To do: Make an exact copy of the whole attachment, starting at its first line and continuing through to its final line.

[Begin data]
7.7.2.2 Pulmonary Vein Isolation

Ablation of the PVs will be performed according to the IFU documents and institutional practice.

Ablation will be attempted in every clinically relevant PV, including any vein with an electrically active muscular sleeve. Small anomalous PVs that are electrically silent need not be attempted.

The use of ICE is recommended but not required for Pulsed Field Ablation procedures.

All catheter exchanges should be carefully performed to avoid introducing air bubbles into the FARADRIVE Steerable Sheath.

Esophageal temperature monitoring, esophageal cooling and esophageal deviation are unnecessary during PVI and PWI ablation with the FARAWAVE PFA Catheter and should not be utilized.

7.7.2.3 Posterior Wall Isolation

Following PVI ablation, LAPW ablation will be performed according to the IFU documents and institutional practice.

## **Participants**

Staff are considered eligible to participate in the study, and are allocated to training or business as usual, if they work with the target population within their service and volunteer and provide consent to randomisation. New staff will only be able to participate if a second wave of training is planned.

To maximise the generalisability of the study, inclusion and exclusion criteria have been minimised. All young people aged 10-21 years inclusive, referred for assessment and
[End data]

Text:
7.7.2.2 Pulmonary Vein Isolation

Ablation of the PVs will be performed according to the IFU documents and institutional practice.

Ablation will be attempted in every clinically relevant PV, including any vein with an electrically active muscular sleeve. Small anomalous PVs that are electrically silent need not be attempted.

The use of ICE is recommended but not required for Pulsed Field Ablation procedures.

All catheter exchanges should be carefully performed to avoid introducing air bubbles into the FARADRIVE Steerable Sheath.

Esophageal temperature monitoring, esophageal cooling and esophageal deviation are unnecessary during PVI and PWI ablation with the FARAWAVE PFA Catheter and should not be utilized.

7.7.2.3 Posterior Wall Isolation

Following PVI ablation, LAPW ablation will be performed according to the IFU documents and institutional practice.

## **Participants**

Staff are considered eligible to participate in the study, and are allocated to training or business as usual, if they work with the target population within their service and volunteer and provide consent to randomisation. New staff will only be able to participate if a second wave of training is planned.

To maximise the generalisability of the study, inclusion and exclusion criteria have been minimised. All young people aged 10-21 years inclusive, referred for assessment and